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Introduction to Conjunctions

We can consider conjunctions from three aspects.

1. What do Conjunctions Do?

Conjunctions have two basic functions or "jobs":

  • Coordinating conjunctions are used to join two parts of a sentence that are grammatically equal. The two parts may be single words or clauses, for example:
    - Jack and Jill went up the hill.
    - The water was warm, but I didn't go swimming.
  • Subordinating conjunctions are used to join a subordinate dependent clause to a main clause, for example:
    - I went swimming although it was cold.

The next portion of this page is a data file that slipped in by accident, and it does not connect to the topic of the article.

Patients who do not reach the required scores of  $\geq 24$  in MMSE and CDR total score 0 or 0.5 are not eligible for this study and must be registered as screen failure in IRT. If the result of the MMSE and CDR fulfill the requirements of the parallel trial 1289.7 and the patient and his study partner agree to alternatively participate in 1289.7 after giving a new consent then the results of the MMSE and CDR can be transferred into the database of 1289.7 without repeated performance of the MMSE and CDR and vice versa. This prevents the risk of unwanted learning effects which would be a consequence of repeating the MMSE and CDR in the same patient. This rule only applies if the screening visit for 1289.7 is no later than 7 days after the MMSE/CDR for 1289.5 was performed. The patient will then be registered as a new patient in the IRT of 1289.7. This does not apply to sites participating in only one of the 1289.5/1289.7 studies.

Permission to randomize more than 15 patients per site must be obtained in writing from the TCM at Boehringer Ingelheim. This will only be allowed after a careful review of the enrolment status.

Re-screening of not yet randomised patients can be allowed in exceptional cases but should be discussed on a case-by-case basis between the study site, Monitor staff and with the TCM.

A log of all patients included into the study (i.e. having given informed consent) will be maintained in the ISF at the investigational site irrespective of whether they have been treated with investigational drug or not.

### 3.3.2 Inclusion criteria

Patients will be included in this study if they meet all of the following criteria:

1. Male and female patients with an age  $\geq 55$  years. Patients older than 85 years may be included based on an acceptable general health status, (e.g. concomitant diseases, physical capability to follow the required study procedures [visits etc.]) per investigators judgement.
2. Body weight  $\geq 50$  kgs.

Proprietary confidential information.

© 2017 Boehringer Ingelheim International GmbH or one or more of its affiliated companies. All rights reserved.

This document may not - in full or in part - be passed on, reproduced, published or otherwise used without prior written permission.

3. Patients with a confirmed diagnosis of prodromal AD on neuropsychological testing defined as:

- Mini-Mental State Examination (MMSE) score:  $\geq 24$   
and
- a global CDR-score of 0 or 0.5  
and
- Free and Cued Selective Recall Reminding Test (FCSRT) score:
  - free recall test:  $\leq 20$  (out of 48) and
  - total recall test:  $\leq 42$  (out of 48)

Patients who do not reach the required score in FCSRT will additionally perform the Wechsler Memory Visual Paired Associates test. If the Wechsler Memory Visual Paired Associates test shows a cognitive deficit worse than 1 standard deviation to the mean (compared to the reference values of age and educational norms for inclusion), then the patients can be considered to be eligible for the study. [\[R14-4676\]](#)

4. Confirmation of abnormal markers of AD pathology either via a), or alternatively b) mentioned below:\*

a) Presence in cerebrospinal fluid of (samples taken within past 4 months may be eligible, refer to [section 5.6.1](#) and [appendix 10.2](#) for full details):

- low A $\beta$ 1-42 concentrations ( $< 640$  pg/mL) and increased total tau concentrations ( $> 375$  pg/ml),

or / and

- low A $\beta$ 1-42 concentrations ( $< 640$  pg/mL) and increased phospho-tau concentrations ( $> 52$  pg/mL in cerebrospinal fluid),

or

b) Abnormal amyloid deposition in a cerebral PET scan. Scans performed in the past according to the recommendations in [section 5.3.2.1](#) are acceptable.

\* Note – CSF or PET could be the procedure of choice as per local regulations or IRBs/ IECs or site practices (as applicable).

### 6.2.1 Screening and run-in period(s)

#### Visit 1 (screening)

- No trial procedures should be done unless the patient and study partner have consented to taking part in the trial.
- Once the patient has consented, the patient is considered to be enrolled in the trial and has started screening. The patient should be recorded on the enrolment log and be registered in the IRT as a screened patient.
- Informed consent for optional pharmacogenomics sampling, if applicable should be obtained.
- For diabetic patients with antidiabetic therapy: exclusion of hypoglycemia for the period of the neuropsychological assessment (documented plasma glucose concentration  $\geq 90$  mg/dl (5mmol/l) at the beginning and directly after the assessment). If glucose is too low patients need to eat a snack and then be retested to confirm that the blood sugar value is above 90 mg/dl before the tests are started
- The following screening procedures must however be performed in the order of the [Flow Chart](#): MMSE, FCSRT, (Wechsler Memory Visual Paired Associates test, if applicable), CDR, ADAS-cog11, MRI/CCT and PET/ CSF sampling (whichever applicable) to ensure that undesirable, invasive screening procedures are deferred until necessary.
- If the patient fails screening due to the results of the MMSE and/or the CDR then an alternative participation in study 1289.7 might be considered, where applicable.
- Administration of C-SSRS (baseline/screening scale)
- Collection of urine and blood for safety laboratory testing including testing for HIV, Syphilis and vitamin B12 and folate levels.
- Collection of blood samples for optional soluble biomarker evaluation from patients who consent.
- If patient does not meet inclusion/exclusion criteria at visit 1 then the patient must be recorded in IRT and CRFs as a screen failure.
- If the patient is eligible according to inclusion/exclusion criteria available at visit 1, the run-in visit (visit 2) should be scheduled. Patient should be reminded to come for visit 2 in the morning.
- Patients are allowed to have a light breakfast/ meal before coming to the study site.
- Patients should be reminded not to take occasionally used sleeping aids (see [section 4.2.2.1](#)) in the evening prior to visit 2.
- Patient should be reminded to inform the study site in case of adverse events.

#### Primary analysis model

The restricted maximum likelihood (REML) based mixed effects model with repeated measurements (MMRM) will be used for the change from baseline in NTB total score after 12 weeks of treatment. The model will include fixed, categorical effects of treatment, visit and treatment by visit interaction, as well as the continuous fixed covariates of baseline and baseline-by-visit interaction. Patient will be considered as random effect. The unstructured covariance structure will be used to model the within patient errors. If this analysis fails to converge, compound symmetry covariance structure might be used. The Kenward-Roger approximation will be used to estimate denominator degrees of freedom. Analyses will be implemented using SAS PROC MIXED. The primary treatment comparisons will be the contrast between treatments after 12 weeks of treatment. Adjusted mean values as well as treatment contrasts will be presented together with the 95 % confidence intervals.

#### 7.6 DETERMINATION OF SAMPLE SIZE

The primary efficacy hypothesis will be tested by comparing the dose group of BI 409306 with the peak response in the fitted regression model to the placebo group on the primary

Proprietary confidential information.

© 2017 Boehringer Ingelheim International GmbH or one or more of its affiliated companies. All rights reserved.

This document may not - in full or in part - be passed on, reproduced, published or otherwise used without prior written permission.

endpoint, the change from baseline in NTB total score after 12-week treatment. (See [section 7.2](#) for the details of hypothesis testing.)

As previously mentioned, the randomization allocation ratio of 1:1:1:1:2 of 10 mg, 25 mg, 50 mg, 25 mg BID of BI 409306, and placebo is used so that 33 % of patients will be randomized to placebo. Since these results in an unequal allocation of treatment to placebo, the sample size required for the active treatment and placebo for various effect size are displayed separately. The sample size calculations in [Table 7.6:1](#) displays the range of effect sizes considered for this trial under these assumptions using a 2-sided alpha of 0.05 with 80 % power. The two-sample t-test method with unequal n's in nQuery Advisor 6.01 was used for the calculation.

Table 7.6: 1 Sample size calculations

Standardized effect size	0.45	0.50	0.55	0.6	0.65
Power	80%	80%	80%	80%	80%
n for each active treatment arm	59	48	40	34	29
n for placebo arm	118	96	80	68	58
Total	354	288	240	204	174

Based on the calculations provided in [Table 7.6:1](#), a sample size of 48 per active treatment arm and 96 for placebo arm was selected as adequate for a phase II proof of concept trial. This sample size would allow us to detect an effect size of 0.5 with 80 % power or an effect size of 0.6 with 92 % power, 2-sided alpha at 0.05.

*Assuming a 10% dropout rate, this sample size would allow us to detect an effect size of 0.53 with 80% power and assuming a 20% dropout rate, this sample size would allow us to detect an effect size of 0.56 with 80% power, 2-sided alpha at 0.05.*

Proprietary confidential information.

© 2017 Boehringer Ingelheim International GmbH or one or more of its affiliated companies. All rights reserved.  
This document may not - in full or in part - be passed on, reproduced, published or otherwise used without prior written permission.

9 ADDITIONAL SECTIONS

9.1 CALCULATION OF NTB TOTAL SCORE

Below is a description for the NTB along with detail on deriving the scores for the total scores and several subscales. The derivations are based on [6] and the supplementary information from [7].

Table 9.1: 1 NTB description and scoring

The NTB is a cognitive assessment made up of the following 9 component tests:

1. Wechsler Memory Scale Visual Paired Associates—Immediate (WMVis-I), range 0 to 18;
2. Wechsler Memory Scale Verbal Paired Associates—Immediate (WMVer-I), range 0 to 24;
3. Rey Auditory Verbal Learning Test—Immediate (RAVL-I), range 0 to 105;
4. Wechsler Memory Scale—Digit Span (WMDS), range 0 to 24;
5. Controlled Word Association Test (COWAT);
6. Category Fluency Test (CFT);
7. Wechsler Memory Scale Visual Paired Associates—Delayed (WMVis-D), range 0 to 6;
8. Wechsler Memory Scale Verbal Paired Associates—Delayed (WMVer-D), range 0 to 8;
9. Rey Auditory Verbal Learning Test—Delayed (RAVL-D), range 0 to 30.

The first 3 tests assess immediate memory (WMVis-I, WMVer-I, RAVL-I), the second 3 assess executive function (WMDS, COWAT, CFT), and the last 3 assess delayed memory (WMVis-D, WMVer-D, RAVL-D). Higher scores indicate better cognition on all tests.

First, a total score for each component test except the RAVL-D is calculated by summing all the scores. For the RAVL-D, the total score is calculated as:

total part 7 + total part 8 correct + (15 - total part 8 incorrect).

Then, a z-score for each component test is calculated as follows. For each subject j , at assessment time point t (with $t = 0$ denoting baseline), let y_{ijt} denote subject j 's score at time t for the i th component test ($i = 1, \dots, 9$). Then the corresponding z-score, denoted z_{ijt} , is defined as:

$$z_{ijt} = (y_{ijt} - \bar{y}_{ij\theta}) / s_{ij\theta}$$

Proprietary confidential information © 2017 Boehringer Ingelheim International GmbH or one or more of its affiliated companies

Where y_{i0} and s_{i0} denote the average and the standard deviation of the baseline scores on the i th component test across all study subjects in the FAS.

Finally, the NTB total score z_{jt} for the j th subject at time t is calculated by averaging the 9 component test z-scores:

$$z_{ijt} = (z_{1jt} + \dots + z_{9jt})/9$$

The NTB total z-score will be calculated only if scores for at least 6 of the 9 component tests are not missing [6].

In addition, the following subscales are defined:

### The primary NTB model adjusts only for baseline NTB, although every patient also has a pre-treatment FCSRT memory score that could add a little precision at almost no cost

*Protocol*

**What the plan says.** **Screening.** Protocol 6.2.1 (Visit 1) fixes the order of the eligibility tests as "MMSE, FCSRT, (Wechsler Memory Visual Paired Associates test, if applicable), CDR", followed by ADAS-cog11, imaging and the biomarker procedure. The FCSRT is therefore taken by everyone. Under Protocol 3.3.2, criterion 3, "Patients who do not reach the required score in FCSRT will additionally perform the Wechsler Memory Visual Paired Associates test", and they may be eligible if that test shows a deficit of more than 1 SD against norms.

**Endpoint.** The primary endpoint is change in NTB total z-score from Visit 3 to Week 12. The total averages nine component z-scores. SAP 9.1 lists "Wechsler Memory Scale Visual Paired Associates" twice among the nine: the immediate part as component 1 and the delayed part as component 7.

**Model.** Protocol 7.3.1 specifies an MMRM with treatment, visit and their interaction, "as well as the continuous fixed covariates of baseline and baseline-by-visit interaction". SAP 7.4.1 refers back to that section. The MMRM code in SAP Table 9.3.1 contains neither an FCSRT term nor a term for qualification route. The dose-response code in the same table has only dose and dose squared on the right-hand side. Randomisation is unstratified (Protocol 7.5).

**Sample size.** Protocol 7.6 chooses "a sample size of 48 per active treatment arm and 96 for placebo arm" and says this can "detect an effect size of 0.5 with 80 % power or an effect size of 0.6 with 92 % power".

Here are some example conjunctions:

Coordinating conjunctions Subordinating conjunctions
and, but, or, nor, for, yet, so although, because, since, unless

2. What do Conjunctions Look Like?

Conjunctions have three basic formats:

  1. single word
    for example: and, but, because, although
  2. compound (often ending with as or that)
    for example: provided that, as long as, in order that
  3. correlative (surrounding an adverb or adjective)
    for example: so...that

3. Where do Conjunctions Go?

  • Coordinating conjunctions always come between the words or clauses that they join.
  • Subordinating conjunctions usually come at the beginning of the subordinate clause.